On 17 July 2023, the English Court of Appeal handed down its decision in a dispute between J.C. Bamford (JCB) and Manitou about the confidentiality of information disclosed in the course of litigation between JCB and Manitou relating to the validity and infringement of certain of JCB’s patents.  At the heart of the confidentiality dispute is the correct balance to be made between the principles of open justice and the need to protect the trade secrets of those involved in patent litigation.

Briefly, JCB’s patents concerned safety features aimed at preventing the tipping of construction vehicles called telehandlers. Manitou’s telehandlers come in several configurations. The features of these were described in a confidential product description provided by Manitou during the course of the litigation as well as in certain other documents provided by Manitou. A confidentiality club was established during the case to restrict the recipients of the purported confidential information. Meanwhile, at trial, an interim order was made under the English Civil Procedure Rules (CPR), specifically rule 31.22(2), to preserve the confidentiality of that information until after judgment.  The default position in English litigation is that once a document has been read to, or by, the Court or referred to at a hearing which has been held in public, it enters the public record, whereas a ruling under CPR 31.22(2) can be used temporarily or permanently to restrict or prohibit the use of a document which has been read or referred to in such a way. The present judgment from the Court of Appeal is about the extent to which it is appropriate to make certain parts of the interim 31.22(2) Order permanent.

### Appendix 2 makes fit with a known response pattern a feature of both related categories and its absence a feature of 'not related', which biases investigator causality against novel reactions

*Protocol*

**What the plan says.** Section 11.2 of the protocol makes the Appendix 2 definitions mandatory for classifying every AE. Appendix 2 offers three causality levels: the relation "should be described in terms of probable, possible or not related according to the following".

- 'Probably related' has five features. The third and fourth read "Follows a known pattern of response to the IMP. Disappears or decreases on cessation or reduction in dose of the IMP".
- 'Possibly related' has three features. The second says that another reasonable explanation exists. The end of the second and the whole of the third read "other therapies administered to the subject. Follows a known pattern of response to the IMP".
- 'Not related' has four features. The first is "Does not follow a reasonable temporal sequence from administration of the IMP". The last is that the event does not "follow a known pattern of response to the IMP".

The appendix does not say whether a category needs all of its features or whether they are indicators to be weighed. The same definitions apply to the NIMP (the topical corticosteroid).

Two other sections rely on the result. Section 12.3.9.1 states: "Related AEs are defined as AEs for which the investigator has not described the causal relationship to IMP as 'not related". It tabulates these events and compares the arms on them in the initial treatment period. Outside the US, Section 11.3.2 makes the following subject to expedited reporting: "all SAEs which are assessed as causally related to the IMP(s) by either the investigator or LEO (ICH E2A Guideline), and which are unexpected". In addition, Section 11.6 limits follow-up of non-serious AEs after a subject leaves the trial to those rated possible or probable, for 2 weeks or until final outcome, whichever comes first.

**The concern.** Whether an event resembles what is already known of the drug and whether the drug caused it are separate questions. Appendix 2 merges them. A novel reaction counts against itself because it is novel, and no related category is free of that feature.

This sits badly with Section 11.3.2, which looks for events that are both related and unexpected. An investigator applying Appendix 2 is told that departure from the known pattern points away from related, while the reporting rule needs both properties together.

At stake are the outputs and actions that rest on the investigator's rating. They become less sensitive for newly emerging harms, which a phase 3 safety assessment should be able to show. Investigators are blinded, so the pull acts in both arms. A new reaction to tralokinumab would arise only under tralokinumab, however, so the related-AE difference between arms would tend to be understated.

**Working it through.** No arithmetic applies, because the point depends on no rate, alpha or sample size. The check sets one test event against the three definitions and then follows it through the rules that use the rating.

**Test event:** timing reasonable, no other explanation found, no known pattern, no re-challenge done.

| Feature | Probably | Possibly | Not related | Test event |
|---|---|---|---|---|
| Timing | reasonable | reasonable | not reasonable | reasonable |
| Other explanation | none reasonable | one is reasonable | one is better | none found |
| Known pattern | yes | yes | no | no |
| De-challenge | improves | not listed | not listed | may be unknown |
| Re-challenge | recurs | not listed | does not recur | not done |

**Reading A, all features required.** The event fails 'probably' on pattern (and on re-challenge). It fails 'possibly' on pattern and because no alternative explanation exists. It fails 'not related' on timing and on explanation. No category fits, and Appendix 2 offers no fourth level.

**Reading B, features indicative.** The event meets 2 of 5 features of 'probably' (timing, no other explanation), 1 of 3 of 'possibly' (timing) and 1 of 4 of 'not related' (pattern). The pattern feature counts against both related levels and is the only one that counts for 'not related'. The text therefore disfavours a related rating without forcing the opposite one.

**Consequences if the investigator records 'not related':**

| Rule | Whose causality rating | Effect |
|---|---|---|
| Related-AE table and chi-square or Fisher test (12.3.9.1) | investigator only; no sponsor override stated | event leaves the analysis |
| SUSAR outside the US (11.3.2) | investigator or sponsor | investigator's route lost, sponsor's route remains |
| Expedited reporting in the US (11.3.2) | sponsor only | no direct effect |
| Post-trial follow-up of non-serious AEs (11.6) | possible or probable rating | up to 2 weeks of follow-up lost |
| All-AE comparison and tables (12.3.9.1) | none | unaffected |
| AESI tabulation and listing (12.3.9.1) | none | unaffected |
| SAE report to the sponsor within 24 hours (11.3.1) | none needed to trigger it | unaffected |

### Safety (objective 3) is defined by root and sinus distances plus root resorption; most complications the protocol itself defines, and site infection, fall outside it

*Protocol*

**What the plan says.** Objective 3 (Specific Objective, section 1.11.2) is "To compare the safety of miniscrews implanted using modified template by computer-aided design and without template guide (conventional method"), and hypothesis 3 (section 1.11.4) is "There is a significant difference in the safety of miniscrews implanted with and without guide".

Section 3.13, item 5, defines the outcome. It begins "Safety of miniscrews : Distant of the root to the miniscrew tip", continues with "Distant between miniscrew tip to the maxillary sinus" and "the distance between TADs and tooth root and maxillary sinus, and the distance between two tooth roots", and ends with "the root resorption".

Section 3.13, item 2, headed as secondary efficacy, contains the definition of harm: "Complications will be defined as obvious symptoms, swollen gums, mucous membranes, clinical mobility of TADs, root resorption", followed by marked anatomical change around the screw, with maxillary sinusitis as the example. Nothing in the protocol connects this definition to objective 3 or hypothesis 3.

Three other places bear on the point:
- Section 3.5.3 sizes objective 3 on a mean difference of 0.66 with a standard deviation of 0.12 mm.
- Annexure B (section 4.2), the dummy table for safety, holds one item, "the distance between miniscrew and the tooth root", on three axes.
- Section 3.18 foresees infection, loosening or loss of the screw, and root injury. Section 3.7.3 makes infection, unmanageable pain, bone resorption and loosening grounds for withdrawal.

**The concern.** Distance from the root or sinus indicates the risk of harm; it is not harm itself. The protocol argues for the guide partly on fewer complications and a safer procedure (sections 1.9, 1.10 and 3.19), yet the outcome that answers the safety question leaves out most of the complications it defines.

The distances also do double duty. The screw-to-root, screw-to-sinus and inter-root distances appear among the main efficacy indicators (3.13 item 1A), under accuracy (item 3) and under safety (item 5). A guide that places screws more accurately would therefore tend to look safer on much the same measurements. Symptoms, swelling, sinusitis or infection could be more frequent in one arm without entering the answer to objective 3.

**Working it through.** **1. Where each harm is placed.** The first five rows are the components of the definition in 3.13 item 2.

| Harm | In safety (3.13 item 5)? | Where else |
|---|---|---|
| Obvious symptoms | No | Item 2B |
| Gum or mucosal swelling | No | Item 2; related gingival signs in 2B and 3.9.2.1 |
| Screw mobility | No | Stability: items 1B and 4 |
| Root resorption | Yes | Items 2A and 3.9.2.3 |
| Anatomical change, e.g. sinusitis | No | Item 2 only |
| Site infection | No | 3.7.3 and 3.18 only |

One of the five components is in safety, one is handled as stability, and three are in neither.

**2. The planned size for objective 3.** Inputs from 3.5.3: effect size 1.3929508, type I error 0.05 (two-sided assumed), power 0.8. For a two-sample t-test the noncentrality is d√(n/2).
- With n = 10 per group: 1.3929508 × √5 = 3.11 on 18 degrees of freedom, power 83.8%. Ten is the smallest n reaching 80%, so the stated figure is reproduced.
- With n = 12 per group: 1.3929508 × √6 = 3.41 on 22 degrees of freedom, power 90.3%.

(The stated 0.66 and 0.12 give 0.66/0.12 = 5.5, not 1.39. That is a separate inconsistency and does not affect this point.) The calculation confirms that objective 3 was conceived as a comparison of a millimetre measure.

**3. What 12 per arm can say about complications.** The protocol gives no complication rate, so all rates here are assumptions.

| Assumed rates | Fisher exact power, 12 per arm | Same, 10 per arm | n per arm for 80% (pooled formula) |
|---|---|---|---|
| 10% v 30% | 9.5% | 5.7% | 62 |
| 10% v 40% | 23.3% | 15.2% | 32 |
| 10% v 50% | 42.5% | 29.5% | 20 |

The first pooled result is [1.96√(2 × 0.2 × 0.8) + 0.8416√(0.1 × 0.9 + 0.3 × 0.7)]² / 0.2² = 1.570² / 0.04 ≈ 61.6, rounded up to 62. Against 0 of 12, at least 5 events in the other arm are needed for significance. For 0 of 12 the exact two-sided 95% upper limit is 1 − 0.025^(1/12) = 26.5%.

At first instance, in the main patent trial, Hacon HHJ found only one of JCB’s four patents in suit to be valid, and held that it was infringed by one of Manitou’s configurations, but not another (Configuration C).  His reasons for infringement were contained in a Confidential Annex to the judgment.  This Confidential Annex included information about Configuration C and also the way in which the Configuration C system works (See here for a more detailed overview of the first instance decision written by my colleague, Eden Winlow. The parties have appealed various aspects of the substantive judgment, a hearing of which has been fixed for January 2024.)

After the main patent trial, Manitou applied for the permanent order under rule 31.22(2) over certain information, including parts of the Confidential Annex, in particular the confidentiality of different categories of information regarding Configuration C.  A permanent order under rule 31.22(2) was refused in relation to Head 1 of Manitou’s application which related to the way in which the Configuration C system works.   Whilst Hacon HHJ agreed that some of the relevant information was confidential, he held that the permanent 31.22(2) Order should not be granted in relation to this information because the principle of open justice favoured its disclosure.  Importantly, knowledge of the particular features of Configuration C is pertinent to understanding the first instance judge’s finding of non infringement under the doctrine of equivalents as well as under normal interpretation.  The present decision of the Court of Appeal therefore concerns challenges from both sides on the confidentiality decision, with JCB appealing against the judge’s conclusion that Head 1 constituted confidential information at all and Manitou appealing against the refusal to make a rule 31.22 order regarding documents containing that information.

Assessment of confidentiality dispute

Arnold LJ noted that the correct classification of the information in dispute was alleged technical trade secrets (as opposed to just ”confidential information”). As such, he considered that the 2016 Trade Secrets Directive (the “Directive”) and the implementing Trade Secrets (Enforcement, etc.) Regulations 2018 (the “Regulation”) should inform the approach that the court should adopt (albeit not being directly applicable given the lack of unlawful acquisition, disclosure or use of a trade secret in the present case).